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Design Drawing. Important Concepts Plan, section and elevations are a conceptual form of representation, in that they do not match optical reality. Parallel projectors meet the picture plane at right angles.

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Important Concepts

  • Plan, section and elevations are a conceptual form of representation, in that they do not match optical reality.
  • Parallel projectors meet the picture plane at right angles.
  • Any element parallel to the picture plane remains true in size, shape and configuration.
  • One advantage of this drawing type gives us the ability to precisely locate points, length, slope of lines, etc.
  • One disadvantage of this drawing type is there is ambiguity of depth, requiring multiple drawings to convey dimension.

Principal Planes

  • Horizontal plane-plan or top view
  • Frontal plane-front elevation (side and rear elevations)
  • Profile plane-side elevation
  • Fold line-where two perpendicular planes intersect

Arranging views

  • The plan view is above and aligned with the front elevation. The side elevations are horizontally aligned with the front elevation. See illustration on page 138.
  • The number of views depends on the geometry and complexity of the object.

Constructing views

  • Alternate views can be constructed using given dimensions and transferring these dimensions and points by constructing a common fold line at 45 angle to the construction lines. For example, once a plan is drawn we can transfer the length vertically on the drawing surface to an elevation below. Similarly, we can project vertical dimensions of height horizontally on the drawing surface from one elevation to adjacent elevations. See page 140.
  • Review Principles and Techniques on page 142.

Exercise 1: Complete Exercise 6.1 in your sketchbook. Create the 3-D image for each of the 3 plan and elevations exercises.

(30 minutes)



  • View from above an object looking down.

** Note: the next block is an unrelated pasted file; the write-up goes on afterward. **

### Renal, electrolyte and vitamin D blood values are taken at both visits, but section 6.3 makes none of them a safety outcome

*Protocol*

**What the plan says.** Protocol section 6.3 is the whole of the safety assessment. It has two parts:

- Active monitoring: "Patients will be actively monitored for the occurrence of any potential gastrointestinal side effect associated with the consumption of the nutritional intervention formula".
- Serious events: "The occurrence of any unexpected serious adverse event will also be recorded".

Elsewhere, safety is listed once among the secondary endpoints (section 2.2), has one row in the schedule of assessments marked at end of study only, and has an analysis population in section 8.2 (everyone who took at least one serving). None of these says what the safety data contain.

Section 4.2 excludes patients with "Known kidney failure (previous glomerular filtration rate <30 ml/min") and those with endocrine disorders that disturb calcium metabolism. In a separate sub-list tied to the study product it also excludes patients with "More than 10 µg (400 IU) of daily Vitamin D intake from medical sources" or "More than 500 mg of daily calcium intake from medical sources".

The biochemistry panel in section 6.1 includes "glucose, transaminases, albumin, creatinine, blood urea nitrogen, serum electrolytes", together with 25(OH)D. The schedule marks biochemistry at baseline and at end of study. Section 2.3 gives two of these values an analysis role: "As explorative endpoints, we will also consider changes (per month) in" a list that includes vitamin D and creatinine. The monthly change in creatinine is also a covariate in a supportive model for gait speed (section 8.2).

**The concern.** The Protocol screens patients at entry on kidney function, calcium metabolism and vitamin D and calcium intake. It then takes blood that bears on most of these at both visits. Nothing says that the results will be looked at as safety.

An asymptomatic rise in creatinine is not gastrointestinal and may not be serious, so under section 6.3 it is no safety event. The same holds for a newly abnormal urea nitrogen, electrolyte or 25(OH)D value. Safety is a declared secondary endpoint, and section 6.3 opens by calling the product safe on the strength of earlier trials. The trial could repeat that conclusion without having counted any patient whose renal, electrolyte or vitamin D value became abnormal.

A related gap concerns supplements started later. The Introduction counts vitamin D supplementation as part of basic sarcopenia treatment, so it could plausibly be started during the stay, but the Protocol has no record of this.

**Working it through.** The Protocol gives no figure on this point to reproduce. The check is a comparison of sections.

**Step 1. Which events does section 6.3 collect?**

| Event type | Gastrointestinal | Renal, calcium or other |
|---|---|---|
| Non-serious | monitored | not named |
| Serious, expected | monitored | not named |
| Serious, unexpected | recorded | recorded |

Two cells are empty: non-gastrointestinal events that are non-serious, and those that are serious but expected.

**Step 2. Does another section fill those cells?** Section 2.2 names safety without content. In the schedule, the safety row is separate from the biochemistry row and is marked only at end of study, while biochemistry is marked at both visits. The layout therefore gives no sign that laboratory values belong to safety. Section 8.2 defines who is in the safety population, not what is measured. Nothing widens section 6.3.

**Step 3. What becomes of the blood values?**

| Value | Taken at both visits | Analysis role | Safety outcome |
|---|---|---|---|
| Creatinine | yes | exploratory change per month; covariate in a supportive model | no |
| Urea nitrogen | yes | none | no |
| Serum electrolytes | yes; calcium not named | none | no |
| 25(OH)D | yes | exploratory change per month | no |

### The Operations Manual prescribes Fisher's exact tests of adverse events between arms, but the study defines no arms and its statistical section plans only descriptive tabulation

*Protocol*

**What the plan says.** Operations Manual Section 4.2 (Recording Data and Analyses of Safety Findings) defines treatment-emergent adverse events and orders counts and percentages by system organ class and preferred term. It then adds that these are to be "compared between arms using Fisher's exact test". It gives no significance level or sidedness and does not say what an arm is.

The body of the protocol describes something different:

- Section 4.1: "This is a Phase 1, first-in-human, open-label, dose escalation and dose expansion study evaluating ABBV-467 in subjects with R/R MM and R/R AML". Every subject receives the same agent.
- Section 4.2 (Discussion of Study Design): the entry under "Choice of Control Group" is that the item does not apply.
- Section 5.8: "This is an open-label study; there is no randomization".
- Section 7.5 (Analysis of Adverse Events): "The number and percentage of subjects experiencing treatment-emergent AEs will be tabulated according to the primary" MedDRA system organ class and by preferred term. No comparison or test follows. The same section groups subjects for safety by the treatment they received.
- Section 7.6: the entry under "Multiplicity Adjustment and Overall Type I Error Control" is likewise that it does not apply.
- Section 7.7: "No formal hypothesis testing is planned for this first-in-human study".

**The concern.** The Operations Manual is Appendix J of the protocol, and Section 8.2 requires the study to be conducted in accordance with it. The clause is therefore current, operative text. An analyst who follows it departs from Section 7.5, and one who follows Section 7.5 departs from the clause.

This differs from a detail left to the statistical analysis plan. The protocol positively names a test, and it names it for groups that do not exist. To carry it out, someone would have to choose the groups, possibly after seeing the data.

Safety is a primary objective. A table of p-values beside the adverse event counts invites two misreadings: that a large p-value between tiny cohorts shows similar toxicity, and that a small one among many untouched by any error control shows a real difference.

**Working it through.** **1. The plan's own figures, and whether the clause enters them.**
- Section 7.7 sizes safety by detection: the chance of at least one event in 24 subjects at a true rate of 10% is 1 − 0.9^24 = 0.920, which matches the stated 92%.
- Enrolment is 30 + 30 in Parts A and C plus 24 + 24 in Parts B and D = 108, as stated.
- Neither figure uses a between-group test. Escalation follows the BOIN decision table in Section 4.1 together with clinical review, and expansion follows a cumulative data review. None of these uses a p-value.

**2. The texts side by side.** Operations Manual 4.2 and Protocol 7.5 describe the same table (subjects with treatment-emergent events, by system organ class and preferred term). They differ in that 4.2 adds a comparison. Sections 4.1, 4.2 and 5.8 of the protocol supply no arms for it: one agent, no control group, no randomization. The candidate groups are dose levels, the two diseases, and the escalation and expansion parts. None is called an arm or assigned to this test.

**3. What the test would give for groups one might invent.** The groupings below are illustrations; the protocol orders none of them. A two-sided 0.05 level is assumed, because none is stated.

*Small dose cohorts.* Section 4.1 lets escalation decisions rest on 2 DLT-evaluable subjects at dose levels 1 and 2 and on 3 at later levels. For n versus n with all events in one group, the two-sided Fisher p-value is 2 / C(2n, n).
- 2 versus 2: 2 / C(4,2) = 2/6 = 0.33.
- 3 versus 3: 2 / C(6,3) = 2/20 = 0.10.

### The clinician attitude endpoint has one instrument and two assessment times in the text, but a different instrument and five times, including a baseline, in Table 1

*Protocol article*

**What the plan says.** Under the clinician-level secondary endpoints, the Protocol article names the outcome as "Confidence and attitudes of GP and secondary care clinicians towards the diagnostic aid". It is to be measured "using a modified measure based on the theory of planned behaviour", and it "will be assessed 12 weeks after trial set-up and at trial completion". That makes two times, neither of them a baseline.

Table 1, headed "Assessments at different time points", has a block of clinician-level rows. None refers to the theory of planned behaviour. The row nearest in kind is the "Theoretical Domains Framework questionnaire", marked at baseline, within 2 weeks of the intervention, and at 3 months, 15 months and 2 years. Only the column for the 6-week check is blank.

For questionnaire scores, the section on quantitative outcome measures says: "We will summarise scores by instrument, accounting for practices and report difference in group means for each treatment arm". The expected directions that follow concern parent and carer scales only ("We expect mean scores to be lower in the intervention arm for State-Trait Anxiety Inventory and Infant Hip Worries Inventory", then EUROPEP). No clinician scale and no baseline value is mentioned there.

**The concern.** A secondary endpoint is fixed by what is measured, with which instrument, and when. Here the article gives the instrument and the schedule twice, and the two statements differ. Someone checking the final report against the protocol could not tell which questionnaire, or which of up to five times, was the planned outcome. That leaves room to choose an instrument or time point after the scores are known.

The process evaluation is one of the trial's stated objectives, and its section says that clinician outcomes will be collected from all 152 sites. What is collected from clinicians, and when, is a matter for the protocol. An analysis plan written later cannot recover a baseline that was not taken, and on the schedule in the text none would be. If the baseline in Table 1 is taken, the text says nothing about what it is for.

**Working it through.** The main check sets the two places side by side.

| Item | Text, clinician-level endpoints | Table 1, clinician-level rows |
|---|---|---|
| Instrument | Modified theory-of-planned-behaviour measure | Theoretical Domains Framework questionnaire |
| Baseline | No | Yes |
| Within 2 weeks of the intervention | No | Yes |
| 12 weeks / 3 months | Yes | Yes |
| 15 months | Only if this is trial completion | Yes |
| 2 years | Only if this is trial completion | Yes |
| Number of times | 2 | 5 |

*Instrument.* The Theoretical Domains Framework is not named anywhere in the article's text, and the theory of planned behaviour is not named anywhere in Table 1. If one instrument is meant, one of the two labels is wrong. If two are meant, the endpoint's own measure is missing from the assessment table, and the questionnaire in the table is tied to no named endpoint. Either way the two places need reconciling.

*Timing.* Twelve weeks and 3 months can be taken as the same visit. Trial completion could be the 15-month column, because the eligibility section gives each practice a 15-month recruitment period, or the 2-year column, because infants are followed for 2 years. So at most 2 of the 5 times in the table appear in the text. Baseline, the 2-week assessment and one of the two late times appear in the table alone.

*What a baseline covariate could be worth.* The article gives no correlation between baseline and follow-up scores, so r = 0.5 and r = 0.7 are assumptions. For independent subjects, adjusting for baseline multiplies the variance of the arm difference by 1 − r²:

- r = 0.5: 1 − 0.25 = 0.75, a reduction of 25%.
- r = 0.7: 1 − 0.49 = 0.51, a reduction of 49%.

• Rarely seen in reality.
  • Horizontal picture plane, and a horizontal section
  • Depicts length and width, but not height
  • All planes parallel to the picture plane maintain their true scale, size shape and proportion.
  • You must be able to distinguish between solids and voids to read a floor plan.

Line Weights

  • Line weights and poche can be used to distinguish elements on the plan that are cut, as well as infer the relative depth of elements beyond the plane of the cut, to convey depth.
  • Heaviest line weights are used to delineate cut materials, like walls and columns.
  • Intermediate line weights are used to delineate the edges of horizontal surfaces that lie below the plan cut, like counter tops. The further the surface is from the plan cut, the lighter the line weight used.
  • The lightest line weights are used to represent surface lines, pattern or texture.

Exercise 2-Draw a ¼”=1’-0” (approximate) floor plan of the small classroom at the back of the studio. Use line weights to communicate the difference between structural elements, furnishings and floor patterns.

(30 minutes)


Poche is used to distinguish cut elements in plan and create a figure/ground relationship. Black is often used in small scale drawings, where a medium gray tone is used in large-scale drawings, as black can get too heavy.


Exercise 3-Redraw the floor plan of the classroom, but use poche to emphasize the shape of cut elements.

(30 minutes)


Plan Elements

  • Doors and Windows-plan show the location and width of door openings, to a limited degree the door jambs and type of door operation (swing, slide, folding, pocket, and bi-pass)
  • Stairs-plan shows the actual size of the treads, but the rise is unknown. The path of travel terminates where the stairway passes through the plane of the cut in plan, indicated by a diagonal line. The arrow signifies the path of travel from the floor plan.
  • Elements above or below the plan cut are indicated by the use of dashed lines. Longer dashes used above the cut line (removed), shorter dashes for hidden elements below the plan cut.

Drawing Scale

  • Floor plans are generally drawn at 1/8” or 1/4” scale. The larger the scale of the plan, the more detail we must include, including wall thicknesses, window casings, door jambs, etc.
  • We use break lines to crop a drawing when its size is too large to fit a sheet or when the entire drawing is not required


  • Finish reading Chapter 6 Multi-view Drawings
  • Construct 5 different floor plans of spaces in your home, office, etc. Use line weights or poche to clarify your drawings. Please use ¼” = 1’-0” scale. Do not draft the plans. You may use a scale for measuring and creating guide lines, draw all lines without the use of a straight edge in pen or soft pencil.